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Blast halts Metro-North service at Grand Central

A deadly building explosion Wednesday in East Harlem spewed debris on nearby Metro-North Railroad tracks, forcing the shutdown of its service into and out of Grand Central Terminal, one of the nation's busiest train stations.

Metropolitan Transportation Authority officials said they expected a normal commute this morning on Metro-North. But they cautioned there was a possibility of continuing slow speed orders through the blast area at Park Avenue and 116th Street.

All service was halted much of Wednesday into and out of Grand Central after the morning explosion destroyed two buildings, littering four tracks on the Harlem line across the street with debris. Full service was resumed just before 5 p.m. after Metro-North crews cleared the debris from the tracks, which were inspected for third rail integrity and approved for operations by Metro-North and the New York City Fire Department, railroad officials said.

Two people were killed and 22 were injured in the blast. No railroad passengers or employees were hurt, and no trains were stranded because of the suspension, officials said.

Metro-North crews used construction equipment, including a crane capable of lifting 1,200 pounds, and a large dumpster to remove debris.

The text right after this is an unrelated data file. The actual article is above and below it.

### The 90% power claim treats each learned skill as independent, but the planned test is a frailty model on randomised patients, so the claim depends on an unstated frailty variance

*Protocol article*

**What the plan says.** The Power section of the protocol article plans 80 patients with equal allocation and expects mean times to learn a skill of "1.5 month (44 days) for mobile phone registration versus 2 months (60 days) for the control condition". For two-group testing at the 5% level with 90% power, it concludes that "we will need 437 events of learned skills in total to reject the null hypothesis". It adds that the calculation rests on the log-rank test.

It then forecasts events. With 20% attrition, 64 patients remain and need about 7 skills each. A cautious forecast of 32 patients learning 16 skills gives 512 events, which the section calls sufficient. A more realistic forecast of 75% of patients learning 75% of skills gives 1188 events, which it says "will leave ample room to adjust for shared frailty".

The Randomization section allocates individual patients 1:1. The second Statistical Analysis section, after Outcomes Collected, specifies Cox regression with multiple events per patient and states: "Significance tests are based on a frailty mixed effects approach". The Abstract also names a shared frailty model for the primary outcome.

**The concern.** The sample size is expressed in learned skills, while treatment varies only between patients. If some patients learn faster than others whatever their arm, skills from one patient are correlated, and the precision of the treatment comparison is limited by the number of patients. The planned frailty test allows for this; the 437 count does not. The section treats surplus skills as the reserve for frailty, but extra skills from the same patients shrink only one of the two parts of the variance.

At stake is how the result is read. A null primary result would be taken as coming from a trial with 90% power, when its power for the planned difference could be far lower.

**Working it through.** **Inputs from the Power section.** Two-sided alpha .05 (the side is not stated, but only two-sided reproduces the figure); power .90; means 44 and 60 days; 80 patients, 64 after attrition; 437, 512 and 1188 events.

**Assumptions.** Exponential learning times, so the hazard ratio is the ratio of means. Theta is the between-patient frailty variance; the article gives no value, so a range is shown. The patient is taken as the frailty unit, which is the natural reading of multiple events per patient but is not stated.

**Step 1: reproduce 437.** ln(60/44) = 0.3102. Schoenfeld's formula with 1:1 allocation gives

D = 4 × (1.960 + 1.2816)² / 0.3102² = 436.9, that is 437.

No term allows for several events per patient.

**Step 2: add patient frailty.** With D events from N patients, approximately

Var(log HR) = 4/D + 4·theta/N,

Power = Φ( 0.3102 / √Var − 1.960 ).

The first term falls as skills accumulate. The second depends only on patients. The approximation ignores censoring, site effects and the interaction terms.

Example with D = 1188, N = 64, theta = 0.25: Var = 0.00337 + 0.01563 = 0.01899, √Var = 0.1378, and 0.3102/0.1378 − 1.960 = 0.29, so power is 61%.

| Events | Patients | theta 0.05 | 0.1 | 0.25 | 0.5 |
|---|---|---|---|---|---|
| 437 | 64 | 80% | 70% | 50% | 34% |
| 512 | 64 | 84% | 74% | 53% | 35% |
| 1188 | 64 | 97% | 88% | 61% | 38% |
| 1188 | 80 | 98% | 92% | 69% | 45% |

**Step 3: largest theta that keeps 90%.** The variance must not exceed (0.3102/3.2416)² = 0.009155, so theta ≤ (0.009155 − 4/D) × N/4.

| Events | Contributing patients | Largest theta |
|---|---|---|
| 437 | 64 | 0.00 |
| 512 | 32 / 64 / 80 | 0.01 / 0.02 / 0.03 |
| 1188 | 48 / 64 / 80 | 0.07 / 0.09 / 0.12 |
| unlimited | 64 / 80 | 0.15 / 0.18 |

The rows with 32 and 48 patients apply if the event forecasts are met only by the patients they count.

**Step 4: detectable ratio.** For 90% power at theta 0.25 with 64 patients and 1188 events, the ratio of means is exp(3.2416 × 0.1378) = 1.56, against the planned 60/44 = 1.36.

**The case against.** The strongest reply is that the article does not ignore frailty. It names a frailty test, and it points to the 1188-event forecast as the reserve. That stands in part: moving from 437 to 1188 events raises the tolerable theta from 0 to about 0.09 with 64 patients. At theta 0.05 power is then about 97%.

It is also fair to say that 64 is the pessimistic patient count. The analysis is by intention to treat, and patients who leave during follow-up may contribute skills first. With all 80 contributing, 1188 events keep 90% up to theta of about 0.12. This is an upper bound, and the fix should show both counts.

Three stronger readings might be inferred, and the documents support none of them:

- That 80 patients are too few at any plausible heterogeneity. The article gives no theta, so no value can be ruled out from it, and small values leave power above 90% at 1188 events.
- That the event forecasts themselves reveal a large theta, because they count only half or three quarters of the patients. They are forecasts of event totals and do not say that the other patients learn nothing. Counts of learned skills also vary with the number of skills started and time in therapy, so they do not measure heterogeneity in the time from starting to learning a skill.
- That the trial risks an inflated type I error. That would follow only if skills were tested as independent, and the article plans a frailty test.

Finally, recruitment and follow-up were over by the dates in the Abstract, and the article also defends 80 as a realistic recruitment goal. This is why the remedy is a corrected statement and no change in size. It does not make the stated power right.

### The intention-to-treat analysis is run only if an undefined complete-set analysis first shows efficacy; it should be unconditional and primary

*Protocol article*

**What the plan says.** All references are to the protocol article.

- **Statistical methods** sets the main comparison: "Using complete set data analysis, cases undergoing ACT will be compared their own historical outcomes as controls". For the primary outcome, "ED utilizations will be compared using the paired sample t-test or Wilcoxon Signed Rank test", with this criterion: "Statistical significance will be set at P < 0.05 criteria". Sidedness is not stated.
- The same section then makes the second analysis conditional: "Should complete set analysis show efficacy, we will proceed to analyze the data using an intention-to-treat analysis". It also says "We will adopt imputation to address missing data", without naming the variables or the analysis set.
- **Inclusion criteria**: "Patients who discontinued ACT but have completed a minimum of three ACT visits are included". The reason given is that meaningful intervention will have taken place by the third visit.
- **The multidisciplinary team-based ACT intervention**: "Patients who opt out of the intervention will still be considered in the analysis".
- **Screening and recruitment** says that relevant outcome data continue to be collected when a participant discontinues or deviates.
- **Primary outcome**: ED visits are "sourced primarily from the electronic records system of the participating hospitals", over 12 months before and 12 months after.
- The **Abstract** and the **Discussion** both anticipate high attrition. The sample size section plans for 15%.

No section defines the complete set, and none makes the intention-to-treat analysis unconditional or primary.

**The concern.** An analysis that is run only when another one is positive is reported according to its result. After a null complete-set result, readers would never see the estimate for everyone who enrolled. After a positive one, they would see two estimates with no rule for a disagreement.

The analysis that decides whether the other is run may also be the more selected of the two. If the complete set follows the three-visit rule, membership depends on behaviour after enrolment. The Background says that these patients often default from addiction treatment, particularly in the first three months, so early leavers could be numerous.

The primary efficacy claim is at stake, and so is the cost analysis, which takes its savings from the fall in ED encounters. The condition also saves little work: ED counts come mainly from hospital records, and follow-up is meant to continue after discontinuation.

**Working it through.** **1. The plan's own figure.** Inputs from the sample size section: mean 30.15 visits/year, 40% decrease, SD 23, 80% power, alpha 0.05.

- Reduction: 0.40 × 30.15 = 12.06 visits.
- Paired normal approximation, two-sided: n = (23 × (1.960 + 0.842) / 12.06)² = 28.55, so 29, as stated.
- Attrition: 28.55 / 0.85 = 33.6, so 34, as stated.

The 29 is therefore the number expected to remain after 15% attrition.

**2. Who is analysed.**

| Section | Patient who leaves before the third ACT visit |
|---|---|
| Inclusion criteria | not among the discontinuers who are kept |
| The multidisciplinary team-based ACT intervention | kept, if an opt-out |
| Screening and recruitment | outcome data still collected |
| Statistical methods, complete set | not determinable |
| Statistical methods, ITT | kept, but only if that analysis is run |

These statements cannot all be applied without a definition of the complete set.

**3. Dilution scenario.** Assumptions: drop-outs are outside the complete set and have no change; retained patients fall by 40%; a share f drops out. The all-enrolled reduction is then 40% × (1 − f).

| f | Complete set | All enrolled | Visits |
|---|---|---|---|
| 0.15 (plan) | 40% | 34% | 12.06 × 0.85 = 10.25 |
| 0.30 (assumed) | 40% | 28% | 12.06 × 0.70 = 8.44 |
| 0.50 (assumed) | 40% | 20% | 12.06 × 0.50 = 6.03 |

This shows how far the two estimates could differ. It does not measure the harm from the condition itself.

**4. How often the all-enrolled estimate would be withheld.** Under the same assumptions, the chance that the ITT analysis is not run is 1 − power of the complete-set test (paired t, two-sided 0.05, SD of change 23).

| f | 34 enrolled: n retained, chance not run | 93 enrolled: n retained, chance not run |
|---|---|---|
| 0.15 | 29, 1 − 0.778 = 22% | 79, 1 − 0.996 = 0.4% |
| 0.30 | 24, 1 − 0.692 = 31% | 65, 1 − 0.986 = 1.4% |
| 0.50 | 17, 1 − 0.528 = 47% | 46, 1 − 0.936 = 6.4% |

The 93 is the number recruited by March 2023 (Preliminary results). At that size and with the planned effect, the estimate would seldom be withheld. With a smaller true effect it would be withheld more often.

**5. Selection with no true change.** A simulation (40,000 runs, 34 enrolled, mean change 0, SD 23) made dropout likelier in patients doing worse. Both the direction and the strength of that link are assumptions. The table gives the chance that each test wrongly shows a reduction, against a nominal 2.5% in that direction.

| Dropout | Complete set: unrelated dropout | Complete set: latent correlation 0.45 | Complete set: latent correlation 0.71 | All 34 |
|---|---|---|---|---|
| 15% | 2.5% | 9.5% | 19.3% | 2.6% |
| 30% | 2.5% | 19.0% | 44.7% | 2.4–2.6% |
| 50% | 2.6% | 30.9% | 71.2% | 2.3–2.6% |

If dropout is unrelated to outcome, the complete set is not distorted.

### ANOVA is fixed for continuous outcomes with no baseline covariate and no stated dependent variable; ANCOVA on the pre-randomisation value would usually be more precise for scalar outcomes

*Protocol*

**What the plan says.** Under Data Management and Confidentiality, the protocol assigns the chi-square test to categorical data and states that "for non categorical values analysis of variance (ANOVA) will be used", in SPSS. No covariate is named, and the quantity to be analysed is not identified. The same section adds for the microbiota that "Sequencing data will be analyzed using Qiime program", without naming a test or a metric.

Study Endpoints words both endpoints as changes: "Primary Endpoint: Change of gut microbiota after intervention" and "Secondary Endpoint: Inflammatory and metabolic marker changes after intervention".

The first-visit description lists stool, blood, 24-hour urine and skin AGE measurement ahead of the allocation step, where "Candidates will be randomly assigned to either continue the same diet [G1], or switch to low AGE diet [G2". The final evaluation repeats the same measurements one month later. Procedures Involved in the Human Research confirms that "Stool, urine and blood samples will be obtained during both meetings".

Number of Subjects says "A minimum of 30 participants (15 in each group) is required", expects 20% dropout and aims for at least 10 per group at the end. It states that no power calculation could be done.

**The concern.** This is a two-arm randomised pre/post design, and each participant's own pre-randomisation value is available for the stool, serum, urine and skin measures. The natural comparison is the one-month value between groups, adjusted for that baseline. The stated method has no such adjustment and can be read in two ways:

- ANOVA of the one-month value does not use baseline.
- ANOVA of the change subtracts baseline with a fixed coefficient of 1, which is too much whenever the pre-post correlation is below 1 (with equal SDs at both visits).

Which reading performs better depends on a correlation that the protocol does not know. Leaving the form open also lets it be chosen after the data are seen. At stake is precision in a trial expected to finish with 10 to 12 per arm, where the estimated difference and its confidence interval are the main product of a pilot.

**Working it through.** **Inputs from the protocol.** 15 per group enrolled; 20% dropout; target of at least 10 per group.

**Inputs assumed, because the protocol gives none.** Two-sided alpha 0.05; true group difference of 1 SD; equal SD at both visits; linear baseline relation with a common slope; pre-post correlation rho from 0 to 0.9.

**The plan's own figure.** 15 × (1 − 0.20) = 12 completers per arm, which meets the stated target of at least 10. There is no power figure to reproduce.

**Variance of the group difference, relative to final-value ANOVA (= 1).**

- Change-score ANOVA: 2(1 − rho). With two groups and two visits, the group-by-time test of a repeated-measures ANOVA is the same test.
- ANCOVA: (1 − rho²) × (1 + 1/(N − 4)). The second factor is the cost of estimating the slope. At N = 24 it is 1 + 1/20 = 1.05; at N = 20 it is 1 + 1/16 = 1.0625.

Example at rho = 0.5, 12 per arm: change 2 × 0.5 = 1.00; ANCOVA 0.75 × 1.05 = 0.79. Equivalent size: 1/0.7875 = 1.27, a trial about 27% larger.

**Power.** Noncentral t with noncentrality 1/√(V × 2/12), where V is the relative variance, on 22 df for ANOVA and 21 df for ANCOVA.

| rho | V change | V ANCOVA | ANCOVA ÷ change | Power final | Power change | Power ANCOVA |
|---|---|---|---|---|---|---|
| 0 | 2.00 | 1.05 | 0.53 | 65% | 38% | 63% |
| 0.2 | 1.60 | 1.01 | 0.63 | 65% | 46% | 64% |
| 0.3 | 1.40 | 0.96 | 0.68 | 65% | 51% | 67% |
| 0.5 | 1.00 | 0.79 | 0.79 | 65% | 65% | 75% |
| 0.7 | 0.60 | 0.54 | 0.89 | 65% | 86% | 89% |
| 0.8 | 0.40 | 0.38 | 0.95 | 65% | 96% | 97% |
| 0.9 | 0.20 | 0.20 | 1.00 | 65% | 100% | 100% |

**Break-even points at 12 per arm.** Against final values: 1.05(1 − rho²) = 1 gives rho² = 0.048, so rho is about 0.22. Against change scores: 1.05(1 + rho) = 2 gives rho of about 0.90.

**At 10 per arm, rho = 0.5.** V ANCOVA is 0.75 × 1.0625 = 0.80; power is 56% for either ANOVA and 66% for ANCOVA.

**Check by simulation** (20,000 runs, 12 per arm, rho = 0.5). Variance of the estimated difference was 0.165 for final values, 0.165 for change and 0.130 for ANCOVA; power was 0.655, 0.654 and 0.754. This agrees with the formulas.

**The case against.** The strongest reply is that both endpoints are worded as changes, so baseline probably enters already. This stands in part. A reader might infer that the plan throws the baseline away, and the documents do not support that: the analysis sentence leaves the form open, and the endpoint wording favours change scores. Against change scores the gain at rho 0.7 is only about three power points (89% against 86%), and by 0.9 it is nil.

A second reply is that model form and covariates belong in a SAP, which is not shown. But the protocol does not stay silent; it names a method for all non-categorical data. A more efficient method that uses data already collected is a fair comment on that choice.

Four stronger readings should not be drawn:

After full service resumed, Metro-North officials advised customers to continue to expect some crowding and delays, and for trains to reduce speeds through the Harlem neighborhood "to protect nearby railroad workers and to limit vibrations at the explosion site."

Before Metro-North crews cleared rubble scattered on two of the four tracks of the Harlem Line, just across the street from the explosion at Park Avenue at 116th Street, scores of train riders scrambled to complete their trips using the New York City subway system, which was cross-honoring railroad fares Wednesday.

Customers walked from some subway stops in the Bronx to nearby Metro-North stations, including Woodlawn and Yankees-East 153rd Street, to complete their trips.

Railroad spokesman Aaron Donovan said that earlier in the day the agency only had control of two of the four tracks near the explosion because New York Fire Department and police investigators used the other two tracks closer to the blast, in part, to view the rubble from the elevated vantage point.

In total, Metro-North carried 83.4 million passengers last year. About 82 million passengers each year travel through Grand Central, Metro-North's lone Manhattan terminal.

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